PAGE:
NASA successfully launched for NOAA the first in a series of highly advanced geostationary weather satellites, NOAA’s Geostationary Operational Environmental Satellite-R (GOES-R), leading to more accurate and timely forecasts, watches and warnings. After it reaches its final designated orbit, GOES-R will be renamed GOES-16 and will become operational within a year. The satellite’s primary instrument, the Advanced Baseline Imager, will provide images of Earth’s weather, oceans and environment with 16 different spectral bands. There are four satellites in the GOES-R series: –R, –S, –T and –U, which will extend NOAA’s geostationary coverage through 2036.

Speedy Breedy SeaSure for
Ballast Water Compliance

In order to bring Speedy Breedy SeaSure to market, BACTEST Ltd. teamed with Chelsea Technologies Group to test for phytoplankton and with Palintest Ltd. to measure chemical contamination. Speedy Breedy SeaSure determines if treated ballast water is compliant to IMO D2, VGP and other standards and tests for microbial, phytoplankton and chemical contamination. The data are automatically input into a Ballast Log suitable for transmission to interested parties, such as ballast water treatment system manufacturers, shipowners and Port State control, providing a secure audit trail.

Dropsondes Measure
Storm Elements

To better predict tropical cyclone intensity, scientists sponsored by the U.S. Office of Naval Research (ONR) worked with NASA and NOAA to gather atmospheric data from storms that formed in the Atlantic Ocean in 2016. Fully developed tropical cyclones can grow as wide as several hundred miles and sustain winds faster than 150 mph. Such storms are notoriously difficult to predict. They pose a severe threat to U.S. Navy fleet operations, so accurate forecasting is critical for protecting ships at sea, evacuating vulnerable bases and performing humanitarian assistance and disaster relief. The recent research involved flying NASA’s unmanned Global Hawk planes above hurricanes and deploying sensor-laden dropsondes—parachute- and GPS-equipped devices that measure temperature, humidity, moisture, wind speed and direction, pressure and altitude, which determine the potential strength and destructiveness of a hurricane. The Global Hawks flew nine missions in 2016, dropping 647 dropsondes. ONR is sponsoring efforts by the Naval Research Laboratory and several universities to analyze and interpret the collected data and integrate it into computerized prediction models.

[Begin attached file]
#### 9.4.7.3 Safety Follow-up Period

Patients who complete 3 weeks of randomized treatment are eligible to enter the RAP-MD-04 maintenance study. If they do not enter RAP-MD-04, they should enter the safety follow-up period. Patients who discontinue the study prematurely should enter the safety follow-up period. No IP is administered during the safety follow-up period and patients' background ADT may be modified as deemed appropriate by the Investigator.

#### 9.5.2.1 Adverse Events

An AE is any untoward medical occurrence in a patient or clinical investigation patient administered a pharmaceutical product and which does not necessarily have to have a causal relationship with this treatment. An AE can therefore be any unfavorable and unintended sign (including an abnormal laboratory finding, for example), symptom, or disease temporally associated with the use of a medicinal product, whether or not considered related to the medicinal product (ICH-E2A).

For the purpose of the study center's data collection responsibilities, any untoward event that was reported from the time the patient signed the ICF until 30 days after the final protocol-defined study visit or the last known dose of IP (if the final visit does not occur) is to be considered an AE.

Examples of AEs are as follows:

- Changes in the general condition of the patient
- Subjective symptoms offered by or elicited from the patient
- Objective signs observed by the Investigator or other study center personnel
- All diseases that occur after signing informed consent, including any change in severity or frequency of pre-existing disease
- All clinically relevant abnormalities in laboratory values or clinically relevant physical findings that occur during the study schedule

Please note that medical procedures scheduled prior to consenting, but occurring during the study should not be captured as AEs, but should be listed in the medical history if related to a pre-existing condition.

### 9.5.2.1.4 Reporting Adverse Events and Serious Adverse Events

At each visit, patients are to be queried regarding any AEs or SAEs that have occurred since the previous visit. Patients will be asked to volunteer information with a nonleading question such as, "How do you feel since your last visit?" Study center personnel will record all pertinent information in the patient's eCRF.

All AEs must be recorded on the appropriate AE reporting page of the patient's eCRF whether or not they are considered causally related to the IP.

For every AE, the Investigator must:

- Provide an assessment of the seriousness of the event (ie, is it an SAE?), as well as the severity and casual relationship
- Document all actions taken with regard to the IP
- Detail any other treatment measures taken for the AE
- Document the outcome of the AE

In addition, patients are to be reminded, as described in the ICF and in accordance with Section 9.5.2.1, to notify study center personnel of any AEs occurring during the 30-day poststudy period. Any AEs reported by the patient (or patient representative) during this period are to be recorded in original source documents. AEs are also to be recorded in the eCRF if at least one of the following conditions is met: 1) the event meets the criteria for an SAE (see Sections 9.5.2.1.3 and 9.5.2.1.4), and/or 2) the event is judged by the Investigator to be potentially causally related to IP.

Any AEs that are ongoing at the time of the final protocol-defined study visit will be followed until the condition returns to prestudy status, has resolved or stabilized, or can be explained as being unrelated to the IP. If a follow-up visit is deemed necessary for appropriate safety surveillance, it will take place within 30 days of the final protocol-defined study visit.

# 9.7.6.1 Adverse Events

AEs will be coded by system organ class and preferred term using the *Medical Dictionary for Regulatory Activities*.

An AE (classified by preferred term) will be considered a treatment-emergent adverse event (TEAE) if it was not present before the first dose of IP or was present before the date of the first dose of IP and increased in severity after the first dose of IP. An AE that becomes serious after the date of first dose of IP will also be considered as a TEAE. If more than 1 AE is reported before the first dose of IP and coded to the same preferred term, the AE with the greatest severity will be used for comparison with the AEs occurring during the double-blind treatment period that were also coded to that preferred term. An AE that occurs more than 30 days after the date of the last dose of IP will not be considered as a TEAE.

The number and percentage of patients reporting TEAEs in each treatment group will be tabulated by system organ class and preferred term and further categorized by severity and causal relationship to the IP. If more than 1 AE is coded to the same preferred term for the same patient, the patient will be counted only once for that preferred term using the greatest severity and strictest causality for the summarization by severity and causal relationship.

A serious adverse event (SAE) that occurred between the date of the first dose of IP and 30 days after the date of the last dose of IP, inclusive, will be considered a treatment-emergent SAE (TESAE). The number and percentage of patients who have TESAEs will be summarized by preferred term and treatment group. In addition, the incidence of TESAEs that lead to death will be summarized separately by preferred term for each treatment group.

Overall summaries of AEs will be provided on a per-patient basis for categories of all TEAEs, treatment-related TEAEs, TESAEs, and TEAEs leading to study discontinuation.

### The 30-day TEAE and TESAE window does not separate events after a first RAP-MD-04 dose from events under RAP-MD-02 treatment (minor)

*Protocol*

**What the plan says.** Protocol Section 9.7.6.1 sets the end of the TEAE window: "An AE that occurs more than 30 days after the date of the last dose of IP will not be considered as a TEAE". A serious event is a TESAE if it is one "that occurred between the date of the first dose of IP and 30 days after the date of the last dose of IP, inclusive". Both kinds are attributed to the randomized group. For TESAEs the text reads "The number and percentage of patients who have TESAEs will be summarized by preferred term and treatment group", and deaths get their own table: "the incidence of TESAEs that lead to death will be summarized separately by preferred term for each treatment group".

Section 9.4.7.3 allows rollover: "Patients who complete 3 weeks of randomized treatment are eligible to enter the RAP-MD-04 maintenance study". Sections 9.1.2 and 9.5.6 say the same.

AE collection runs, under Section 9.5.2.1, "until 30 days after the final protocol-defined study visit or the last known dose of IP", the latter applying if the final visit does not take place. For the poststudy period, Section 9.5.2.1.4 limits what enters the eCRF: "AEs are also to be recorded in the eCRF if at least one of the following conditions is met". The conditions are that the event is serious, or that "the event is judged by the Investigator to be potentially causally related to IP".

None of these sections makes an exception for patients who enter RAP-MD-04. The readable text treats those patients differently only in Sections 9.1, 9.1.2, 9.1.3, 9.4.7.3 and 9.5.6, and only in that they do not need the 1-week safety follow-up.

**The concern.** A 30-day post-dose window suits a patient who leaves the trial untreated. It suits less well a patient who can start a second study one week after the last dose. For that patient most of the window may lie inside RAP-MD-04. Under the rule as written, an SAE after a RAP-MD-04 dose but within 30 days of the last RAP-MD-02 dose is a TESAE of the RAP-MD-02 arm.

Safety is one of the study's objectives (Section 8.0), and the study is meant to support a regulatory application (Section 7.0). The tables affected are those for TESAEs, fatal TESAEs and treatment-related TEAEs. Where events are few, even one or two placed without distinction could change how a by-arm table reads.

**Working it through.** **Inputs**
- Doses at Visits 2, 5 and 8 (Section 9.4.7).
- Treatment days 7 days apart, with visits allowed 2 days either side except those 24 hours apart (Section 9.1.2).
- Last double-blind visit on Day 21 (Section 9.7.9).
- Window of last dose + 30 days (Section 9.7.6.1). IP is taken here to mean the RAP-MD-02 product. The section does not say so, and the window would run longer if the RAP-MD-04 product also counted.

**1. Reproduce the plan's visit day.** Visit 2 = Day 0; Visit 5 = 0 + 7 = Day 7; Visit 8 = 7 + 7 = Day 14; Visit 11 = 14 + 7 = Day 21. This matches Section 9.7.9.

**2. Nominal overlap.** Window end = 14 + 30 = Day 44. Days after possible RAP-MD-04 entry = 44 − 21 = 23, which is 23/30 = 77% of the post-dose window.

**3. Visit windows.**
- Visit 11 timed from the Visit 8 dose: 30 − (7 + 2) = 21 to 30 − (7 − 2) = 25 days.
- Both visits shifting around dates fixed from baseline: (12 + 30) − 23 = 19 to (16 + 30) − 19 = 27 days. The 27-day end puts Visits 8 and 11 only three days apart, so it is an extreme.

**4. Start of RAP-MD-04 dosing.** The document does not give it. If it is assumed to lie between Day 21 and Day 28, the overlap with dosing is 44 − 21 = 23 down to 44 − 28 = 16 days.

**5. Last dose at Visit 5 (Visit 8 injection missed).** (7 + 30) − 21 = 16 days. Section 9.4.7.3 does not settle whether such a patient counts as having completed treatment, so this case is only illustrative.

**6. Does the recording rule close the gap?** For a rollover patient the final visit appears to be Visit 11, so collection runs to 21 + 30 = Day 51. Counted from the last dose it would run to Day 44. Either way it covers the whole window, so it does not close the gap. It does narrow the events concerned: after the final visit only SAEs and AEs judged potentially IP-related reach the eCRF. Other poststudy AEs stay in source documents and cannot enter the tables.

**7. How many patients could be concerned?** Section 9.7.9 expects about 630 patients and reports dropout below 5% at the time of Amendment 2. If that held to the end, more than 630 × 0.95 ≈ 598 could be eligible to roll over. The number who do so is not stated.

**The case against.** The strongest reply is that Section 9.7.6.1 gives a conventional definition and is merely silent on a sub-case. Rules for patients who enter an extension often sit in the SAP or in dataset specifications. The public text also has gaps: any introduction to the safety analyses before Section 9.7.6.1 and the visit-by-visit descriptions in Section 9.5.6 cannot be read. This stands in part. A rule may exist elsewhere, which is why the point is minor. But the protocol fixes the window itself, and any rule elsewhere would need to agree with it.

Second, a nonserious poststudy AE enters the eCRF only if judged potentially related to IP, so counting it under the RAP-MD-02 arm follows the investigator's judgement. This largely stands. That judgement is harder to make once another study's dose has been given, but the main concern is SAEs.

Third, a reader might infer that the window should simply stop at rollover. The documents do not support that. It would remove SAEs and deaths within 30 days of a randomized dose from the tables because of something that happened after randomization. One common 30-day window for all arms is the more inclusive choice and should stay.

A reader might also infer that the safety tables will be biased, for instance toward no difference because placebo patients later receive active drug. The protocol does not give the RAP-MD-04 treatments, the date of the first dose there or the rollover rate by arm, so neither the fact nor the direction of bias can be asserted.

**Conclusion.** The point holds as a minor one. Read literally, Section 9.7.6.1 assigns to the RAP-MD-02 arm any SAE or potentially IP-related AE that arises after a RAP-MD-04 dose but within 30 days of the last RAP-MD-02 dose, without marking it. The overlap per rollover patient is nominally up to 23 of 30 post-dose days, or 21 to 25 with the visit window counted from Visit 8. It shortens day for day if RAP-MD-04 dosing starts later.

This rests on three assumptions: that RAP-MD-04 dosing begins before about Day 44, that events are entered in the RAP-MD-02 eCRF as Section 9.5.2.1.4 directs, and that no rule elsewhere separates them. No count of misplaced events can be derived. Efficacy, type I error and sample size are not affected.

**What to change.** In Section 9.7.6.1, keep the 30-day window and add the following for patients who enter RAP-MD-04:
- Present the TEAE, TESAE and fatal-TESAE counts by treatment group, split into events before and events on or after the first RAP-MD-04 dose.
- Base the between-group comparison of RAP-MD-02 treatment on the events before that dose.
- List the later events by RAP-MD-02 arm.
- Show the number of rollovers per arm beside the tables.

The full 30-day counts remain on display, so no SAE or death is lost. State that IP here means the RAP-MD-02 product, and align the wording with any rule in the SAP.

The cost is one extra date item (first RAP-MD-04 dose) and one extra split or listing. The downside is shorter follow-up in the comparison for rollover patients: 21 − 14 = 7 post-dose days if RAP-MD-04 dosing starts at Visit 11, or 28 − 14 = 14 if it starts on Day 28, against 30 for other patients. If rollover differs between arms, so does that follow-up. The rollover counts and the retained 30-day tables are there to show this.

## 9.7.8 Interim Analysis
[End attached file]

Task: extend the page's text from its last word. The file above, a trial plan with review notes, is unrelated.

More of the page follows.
Fugro Surveys for
Hong Kong Airport

Hong Kong International Airport, one of the world’s busiest airports, is expanding to include a third runway. Fugro was selected to carry out site characterization investigations. Fugro conducted several site investigation surveys, including drilling, geotechnical testing, soil and water sampling, geophysical surveys and water quality monitoring at nearly 800 locations in the waters north of the present airport. The fieldwork included specialist techniques such as BAT gas sampling, Begemann sediment sampling and marine seismic cone penetration testing.

2017:  2018:  MARCH